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What’s in a name? For TV shows, a lot.

Donal Logue (left) and Michael Raymond-James in 2010’s “Terriers,” a sharp dual character study with a title that failed to indicate the show’s strength.
Donal Logue (left) and Michael Raymond-James in 2010’s “Terriers,” a sharp dual character study with a title that failed to indicate the show’s strength.Jessica Brooks/FX

As about 40 new scripted series drop this fall, from “The Good Cop” to “I Feel Bad,” I’ve been thinking about good titles and bad titles. It’s a tricky art, coming up with the right name for your show, especially when it is released alongside so many others in the peak season of the Peak TV era. You need to balance a jumble of considerations. Is the title commercially viable? Is it true to the content of the show? Is it pronounceable enough to engender word-of-mouth buzz? Will it endure, if the show goes on for many seasons?

All you need to do is scan the one-season wonder lists to find a few examples of fine shows that, in retrospect, seem doomed because of their lousy names. Among the most famous examples is a 2010 FX series called “Terriers,” a sweetly unconventional story about a pair of flawed private investigators, Donald Logue’s alcoholic former cop and Michael Raymond-James’s ex-con. Steeped in its San Diego location, the show was a sharp dual character study as these overgrown boys come of age. But the title indicated none of this, and even if you were watching the show, you probably wouldn’t have grasped why creator Ted Griffin chose it. Only after I’d read Griffin’s explanation in the LA Times — that the men were “scrappy, scruffy, un-intimidating but unrelenting, tenacious, indefatigable” like the dogs — did I understand.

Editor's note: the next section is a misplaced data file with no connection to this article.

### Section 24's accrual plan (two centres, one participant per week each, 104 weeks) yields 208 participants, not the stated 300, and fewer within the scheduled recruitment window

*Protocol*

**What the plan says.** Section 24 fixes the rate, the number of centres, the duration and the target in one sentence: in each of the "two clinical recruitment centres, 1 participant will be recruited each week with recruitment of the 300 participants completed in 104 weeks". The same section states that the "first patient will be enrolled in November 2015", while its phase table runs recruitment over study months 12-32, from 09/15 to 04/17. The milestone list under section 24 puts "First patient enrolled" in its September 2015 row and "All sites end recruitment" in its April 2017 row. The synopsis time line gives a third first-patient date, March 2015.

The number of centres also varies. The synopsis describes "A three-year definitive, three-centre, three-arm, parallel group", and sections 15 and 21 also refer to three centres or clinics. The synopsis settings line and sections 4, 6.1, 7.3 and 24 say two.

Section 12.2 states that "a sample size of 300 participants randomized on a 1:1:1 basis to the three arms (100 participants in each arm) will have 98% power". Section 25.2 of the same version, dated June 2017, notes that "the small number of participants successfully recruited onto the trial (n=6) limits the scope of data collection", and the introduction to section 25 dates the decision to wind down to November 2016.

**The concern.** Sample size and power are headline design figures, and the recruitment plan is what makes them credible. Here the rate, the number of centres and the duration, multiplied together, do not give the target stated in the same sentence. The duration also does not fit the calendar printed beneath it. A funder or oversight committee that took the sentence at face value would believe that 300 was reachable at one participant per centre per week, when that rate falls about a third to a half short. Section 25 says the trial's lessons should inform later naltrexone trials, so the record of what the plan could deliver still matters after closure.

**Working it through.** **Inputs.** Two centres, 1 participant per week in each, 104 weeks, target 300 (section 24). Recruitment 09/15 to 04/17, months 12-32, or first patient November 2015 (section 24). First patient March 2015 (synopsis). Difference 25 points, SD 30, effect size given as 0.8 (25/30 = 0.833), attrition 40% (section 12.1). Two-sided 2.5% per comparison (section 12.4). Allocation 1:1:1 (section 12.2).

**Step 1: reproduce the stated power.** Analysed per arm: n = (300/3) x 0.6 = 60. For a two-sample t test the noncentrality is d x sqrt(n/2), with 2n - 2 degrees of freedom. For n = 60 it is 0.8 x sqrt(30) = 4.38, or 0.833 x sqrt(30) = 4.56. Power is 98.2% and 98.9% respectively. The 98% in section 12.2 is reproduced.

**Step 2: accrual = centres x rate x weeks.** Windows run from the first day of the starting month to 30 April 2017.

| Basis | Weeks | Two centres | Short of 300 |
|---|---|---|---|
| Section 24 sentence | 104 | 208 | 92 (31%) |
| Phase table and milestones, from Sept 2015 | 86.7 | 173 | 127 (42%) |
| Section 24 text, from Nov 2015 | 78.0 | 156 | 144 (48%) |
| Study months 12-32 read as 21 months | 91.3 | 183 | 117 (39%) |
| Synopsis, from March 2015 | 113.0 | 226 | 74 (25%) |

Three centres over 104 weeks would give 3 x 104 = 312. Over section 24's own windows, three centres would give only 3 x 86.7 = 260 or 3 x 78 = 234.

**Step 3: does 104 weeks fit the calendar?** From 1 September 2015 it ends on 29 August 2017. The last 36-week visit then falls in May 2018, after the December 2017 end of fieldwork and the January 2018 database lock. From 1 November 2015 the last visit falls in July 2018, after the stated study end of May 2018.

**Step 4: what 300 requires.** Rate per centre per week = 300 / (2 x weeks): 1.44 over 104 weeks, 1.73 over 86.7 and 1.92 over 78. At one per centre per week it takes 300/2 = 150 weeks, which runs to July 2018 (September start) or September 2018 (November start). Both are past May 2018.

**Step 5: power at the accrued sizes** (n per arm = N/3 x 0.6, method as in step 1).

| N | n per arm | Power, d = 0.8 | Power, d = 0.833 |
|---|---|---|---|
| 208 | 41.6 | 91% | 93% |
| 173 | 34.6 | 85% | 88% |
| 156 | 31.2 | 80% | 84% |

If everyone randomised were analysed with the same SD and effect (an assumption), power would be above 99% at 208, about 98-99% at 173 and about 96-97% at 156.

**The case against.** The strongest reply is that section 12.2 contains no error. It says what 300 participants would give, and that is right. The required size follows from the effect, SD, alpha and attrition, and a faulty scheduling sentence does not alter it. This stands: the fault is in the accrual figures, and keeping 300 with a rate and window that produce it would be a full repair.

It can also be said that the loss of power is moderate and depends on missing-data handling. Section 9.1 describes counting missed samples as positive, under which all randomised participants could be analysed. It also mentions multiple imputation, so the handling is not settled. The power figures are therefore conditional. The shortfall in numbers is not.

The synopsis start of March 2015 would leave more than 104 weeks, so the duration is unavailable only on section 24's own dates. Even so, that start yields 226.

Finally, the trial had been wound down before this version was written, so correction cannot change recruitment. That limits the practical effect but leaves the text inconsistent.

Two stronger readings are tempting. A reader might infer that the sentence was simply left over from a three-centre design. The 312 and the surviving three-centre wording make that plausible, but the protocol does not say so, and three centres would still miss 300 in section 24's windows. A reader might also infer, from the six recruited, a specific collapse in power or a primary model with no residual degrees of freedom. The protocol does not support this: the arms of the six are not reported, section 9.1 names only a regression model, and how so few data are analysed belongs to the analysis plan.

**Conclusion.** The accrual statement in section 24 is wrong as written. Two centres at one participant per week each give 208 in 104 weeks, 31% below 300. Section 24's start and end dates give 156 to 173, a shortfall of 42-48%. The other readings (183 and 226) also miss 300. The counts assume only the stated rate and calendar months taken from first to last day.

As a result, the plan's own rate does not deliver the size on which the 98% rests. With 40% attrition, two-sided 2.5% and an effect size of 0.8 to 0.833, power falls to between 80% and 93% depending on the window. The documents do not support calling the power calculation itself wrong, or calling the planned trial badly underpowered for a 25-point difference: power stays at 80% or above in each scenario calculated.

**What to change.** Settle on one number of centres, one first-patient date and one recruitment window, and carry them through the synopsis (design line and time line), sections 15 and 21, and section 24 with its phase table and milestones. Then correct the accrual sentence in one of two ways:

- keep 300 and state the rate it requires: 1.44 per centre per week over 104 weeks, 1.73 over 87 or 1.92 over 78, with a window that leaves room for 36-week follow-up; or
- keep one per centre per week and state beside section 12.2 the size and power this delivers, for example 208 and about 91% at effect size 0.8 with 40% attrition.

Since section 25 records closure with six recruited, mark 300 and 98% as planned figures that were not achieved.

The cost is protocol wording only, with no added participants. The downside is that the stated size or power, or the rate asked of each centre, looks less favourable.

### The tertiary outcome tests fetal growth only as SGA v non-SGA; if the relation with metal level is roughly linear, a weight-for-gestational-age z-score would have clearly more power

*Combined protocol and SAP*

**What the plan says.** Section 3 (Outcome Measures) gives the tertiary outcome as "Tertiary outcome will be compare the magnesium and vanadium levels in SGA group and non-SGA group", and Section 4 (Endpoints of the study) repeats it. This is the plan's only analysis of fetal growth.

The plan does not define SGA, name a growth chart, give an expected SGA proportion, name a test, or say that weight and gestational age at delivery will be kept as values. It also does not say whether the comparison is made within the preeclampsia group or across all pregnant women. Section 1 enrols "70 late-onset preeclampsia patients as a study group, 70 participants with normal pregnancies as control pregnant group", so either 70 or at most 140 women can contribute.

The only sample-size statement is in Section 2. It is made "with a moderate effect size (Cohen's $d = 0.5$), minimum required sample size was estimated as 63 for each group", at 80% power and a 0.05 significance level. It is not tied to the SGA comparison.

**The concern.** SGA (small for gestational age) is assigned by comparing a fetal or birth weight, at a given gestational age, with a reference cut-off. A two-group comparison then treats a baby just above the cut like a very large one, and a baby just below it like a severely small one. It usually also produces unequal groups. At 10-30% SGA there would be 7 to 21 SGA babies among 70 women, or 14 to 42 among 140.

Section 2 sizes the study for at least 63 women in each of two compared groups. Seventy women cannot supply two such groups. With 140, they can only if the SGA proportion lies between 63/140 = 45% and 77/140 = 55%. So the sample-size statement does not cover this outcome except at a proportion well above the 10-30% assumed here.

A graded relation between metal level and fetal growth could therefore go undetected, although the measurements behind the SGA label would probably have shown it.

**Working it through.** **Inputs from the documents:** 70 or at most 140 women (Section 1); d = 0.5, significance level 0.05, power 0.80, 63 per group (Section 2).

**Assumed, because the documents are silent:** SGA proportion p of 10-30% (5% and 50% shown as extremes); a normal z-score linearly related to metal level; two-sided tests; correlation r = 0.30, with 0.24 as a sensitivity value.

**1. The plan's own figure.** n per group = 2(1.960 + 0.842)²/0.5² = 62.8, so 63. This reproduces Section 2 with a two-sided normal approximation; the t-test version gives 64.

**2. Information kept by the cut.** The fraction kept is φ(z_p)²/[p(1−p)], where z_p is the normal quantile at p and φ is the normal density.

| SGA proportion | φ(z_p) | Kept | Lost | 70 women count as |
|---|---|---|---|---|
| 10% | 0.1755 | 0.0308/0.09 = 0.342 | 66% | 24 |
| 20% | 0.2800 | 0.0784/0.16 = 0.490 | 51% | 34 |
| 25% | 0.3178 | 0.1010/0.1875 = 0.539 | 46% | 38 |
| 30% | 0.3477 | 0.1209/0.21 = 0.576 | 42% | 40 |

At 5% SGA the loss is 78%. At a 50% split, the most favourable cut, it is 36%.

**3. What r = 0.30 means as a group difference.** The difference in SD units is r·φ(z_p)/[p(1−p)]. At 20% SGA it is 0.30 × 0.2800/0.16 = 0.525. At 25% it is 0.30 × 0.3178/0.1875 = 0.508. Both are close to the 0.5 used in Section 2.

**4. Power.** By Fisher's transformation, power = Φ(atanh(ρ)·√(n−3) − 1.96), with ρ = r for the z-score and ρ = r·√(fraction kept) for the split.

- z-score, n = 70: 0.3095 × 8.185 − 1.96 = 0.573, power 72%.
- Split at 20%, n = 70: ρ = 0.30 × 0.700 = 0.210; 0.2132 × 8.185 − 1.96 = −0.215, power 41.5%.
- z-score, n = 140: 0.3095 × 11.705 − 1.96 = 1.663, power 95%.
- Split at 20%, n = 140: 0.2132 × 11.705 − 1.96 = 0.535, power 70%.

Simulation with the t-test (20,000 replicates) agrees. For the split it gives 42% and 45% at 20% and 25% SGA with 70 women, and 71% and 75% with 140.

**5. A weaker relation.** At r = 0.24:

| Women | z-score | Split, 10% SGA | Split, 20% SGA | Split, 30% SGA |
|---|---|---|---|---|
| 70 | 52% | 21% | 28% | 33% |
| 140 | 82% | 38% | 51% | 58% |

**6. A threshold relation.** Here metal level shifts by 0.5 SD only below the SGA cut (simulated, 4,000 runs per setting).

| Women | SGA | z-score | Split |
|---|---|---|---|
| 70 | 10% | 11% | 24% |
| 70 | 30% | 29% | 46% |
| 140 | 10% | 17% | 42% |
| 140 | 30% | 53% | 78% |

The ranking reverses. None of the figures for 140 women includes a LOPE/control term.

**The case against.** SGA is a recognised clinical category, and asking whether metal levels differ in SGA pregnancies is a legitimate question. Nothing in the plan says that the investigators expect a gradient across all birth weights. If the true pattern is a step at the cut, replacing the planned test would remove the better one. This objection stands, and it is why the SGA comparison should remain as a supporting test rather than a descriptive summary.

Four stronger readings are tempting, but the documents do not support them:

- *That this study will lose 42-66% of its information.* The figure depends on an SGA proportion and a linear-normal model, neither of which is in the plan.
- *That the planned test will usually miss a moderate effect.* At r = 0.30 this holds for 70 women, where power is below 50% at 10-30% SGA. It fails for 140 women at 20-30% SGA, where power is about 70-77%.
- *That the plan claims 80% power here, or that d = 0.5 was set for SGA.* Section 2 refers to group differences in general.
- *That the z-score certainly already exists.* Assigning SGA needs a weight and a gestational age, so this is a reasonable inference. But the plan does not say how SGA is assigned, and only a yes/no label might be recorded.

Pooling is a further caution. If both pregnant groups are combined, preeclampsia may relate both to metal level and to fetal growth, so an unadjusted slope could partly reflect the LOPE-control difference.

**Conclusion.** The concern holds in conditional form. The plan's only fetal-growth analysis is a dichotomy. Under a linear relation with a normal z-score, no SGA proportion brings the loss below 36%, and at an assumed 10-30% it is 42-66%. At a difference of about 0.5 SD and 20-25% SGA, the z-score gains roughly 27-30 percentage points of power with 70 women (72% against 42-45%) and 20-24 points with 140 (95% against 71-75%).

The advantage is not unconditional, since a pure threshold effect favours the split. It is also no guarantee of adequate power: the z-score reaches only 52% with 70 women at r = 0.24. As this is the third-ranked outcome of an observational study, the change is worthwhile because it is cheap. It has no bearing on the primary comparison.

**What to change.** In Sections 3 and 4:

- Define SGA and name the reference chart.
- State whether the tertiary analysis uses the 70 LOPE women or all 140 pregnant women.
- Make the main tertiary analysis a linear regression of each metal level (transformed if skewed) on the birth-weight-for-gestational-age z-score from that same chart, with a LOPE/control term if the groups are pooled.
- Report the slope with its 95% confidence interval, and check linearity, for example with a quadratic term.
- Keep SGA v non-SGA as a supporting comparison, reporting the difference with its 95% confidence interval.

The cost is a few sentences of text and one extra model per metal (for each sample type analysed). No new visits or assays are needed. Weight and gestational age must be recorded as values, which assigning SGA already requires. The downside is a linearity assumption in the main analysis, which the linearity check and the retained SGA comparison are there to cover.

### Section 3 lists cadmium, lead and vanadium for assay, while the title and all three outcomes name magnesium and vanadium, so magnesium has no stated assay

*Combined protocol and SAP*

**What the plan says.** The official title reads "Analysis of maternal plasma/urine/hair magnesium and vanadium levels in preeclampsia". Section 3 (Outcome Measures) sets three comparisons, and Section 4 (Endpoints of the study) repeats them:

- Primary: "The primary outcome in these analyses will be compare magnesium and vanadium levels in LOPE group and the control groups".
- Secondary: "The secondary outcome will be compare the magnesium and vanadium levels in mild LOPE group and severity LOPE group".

Perhaps “Terriers” would have failed anyway, but still, it was a lousy title.

I’m convinced that one of my favorite one-season wonders, “Downward Dog,” could have done better if it HAD been named “Terriers,” or something dog-related. The 2017 ABC comedy was about a devoted — too devoted? — dog named Martin, who isn’t particularly delighted that his owner, played by Allison Tolman, has a new boyfriend and a demanding job. It was sweet, wise, and original, and it had absolutely nothing to do with yoga. It lasted one season. Other good shows with oddly random titles: “Happy Endings,” “Love Monkey,” and “Better Off Ted,” which ought to have been a hit.


Some titles are unwieldy and fail the word-of-mouth test. I imagine someone wanting to tell a friend to watch ABC’s two-season series “Don’t Trust the B---- in Apartment 23” and saying something like “You should watch that ‘B’ show, or whatever it’s called, with James van der Beek.” As a wry book title, “How to Live With Your Parents (For the Rest of Your Life)” would work, maybe. As an ABC show title, it’s abominable. Sometimes if they’re lucky, the clunky titles get nicknamed. I’m expecting “Chilling Adventures of Sabrina,” Netflix’s likable “Riverdale”-adjacent drama, to morph into “Sabrina.” Likewise, Netflix’s genial upcoming old-guy comedy, whose name, “The Kominsky Method,” is kind of awkward to say, will probably become “Michael Douglas’s show.”